The following can be seen as a footnote to the huge debate surrounding migrants and refugees. It reflects the personal opinion of the author and under no circumstances does it represent United Youth Journalists as an organisation.
For the past few years Greece has been in the spotlight as the receiving point of a wave of refugees coming from war-stricken countries, attempting to reach a safe haven. While there is plenty of debate on the manner the country is dealing with the incoming refugees, their human rights, the economic support Greece needs to tackle the situation, what is -maybe not- so surprising to me are the mixed reactions from Greeks themselves.
Avid xenophobia blends effortlessly with death-defying, self-sacrificing attempts to support the refugees. Instances like those of Croatia and Slovenia and others opting to close their borders to millions of people fleeing because of conditions we could not possibly imagine proves that political choices are hard and sometimes even reflect privilege. While there have been admiring stories of hospitality and kindness, there has also been a lot of political and social discrimination against the refugees which, again, is not surprising in itself. Accepting a number of new individuals in one’s country is an enormous concern for every possible manifestation of state-run life and each government would be hesitant to take on a challenge they might not be able to tackle – which is what is extensively complex about this: there is nothing “quick” or “easy” about the decisions being made, and most of them, even if they are seen as racist, could be justified. Yet, I do remember it is important to reflect on the extensive history Greece has had in dealing with migration, a tale that dates more than 5,000 years.
Setting aside ancient history, where hospitality was the most important duty of a citizen, in modern Greek history there have been two major migration waves. One of them took place in the 1890s and one happened after WW2, with mostly skilled workers leaving the country for labour. Between 1890 and 1914, almost a sixth of the Greek population migrated, mostly to Egypt and the US, expanding the idea of the “Hellenic Diaspora” and fostering the notion that a Greek element exists and must be kindled around the globe. In the second wave, more than one million Greeks migrated to the US, Canada, Australia and Western Europe. Greece also accepted almost 2 million refugees after the Asia Minor disaster in 1922. Most recently, in the past ten years there has been a continuity to the culture of migration with highly educated youth moving to countries with better educational and professional prospects, the so-called “brain drain”. And still, from 1990 to 2001 two waves of Balkan immigration to Greece were noted, with the past 4 years being characterized by yet another wave of Middle Eastern migrants and refugees, coming from Syria, Afghanistan and Yemen.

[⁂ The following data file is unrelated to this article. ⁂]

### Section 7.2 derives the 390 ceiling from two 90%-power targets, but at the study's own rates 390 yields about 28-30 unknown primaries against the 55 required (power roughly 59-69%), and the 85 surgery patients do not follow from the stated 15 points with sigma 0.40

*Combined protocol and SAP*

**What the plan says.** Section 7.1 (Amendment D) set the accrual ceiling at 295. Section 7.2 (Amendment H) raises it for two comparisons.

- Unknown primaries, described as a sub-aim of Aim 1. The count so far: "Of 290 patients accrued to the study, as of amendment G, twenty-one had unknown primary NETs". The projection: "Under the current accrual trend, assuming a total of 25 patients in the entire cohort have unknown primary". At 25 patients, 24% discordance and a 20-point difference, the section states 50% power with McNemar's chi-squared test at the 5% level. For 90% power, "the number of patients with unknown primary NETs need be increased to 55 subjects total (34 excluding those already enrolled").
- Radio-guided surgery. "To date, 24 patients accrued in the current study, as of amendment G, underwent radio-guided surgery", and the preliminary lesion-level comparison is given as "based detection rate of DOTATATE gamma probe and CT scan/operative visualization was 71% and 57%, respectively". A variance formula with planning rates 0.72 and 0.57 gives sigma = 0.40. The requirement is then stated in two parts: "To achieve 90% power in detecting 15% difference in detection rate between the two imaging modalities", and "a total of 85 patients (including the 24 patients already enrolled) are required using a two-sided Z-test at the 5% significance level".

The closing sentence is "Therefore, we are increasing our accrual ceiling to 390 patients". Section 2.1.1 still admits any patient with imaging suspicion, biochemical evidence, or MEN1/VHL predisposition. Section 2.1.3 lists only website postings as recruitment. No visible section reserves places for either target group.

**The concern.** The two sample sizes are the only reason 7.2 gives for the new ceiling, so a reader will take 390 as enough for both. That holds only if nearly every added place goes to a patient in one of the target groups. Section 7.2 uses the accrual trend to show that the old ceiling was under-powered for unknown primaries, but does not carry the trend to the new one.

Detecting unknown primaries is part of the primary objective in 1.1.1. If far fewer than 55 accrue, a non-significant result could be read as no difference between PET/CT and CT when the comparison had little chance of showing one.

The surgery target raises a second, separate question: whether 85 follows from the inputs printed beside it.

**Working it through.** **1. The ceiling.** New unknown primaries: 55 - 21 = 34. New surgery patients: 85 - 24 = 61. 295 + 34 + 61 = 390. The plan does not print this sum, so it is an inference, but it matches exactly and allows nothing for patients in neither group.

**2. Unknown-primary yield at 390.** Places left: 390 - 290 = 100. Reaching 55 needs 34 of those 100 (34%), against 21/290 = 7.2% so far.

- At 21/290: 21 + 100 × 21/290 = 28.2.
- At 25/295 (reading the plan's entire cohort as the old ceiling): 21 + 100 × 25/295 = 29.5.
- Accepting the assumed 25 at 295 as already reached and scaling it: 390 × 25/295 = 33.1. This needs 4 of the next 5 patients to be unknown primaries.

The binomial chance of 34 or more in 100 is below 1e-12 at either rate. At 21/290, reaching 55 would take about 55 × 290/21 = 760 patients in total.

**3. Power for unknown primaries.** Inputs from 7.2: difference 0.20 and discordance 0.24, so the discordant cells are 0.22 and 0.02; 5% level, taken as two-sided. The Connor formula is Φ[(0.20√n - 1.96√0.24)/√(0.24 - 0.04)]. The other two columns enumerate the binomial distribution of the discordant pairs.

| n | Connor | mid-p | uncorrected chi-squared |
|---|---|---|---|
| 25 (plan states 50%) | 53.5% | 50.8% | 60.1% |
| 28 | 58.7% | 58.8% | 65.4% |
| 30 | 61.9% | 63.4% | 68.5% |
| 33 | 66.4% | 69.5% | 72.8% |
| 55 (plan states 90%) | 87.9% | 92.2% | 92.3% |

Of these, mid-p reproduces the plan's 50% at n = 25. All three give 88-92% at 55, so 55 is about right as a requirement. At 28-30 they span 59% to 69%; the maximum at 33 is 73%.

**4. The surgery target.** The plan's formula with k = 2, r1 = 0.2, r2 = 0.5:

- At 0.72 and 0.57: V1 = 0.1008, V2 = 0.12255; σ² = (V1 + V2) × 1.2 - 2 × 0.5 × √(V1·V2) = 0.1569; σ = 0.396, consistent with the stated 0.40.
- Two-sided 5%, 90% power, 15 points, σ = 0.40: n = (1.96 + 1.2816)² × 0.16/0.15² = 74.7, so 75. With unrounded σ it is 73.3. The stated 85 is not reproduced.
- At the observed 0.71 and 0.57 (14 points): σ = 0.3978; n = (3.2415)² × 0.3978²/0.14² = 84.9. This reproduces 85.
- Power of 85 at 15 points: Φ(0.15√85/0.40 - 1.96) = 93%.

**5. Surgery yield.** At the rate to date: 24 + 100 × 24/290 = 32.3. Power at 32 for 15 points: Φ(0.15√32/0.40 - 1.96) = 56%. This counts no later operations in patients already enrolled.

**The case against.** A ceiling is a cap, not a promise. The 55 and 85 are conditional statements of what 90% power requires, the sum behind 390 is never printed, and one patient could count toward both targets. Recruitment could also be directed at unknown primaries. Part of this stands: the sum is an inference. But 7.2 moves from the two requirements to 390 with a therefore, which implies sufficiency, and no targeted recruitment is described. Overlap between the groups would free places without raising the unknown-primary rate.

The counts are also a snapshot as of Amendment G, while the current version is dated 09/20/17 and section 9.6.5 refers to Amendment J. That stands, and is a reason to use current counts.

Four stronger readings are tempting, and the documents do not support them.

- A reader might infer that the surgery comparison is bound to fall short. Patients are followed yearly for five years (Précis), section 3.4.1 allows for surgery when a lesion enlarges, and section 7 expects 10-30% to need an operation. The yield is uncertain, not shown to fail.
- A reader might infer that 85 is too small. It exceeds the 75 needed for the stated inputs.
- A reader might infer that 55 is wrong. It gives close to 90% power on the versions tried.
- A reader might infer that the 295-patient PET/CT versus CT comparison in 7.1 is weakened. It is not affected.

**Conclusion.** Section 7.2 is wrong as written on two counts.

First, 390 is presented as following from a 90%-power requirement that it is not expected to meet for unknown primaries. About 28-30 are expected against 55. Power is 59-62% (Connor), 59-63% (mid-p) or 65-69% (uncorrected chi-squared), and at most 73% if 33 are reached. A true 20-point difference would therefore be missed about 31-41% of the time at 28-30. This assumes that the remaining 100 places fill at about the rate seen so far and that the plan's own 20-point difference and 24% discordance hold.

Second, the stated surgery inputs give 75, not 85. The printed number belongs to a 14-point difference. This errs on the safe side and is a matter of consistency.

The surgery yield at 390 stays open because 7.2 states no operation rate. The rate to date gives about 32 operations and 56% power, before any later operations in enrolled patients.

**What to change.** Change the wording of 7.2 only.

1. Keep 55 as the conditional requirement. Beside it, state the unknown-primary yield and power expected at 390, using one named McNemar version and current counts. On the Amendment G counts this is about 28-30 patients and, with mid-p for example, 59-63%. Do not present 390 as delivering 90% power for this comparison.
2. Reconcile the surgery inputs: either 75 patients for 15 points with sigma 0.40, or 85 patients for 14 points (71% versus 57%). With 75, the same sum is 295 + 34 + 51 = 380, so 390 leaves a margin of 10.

Greece is a small country, 76 times smaller than Canada – another prime migration destination. Her struggle to integrate refugees should not raise any questions, as it was already struggling with the integration of immigrants coming from the Balkans. A clear reflection of how much the country is in turmoil is the rise of the Golden Dawn party, a neo-nazist initiative created in 1980 that only gained momentum in the past 5 years. In the 2015 elections it won 7% of the votes and lived up to its notoriety as its entry into Parliament, where they are unrolling one xenophobic policy after the other, was coupled with its members being involved in multiple lawsuit and accused of violent attacks. And obviously, while not everyone agrees with Golden Dawn’s policies, many believe that Greek sovereignty is being eroded by the alien elements, worsening the living conditions of the natives.
But how does it feel being the spawn of a culture that has such strong ties with immigration, and yet still being opposed to it when the tables have turned? Of course the suggestion is not that the ideal solution is to blindly open all borders and accept everyone at all times. Yet, an insight into the mindset we have as citizens is necessary, and to be fully aware that migration has been a vital part of history even before writing was invented. Humankind evolved due to migration, a once-in-a-while stir up of cultures, ideas and languages which is necessary for society to move forward and for new realities to come to the surface.
Europe, perhaps the grandma of modern society, has indeed been closely linked to migration and it is, in my opinion, hypocritical to ignore that legacy. Mexico, the US, Argentina, have all been the recipients of European migrants, while the European continent itself is full of young international students and international skilled labour. Now what many believe in is the death of Europe, and trying to hold onto an ideal of ethnic purity and standards is, while logical, unimaginative.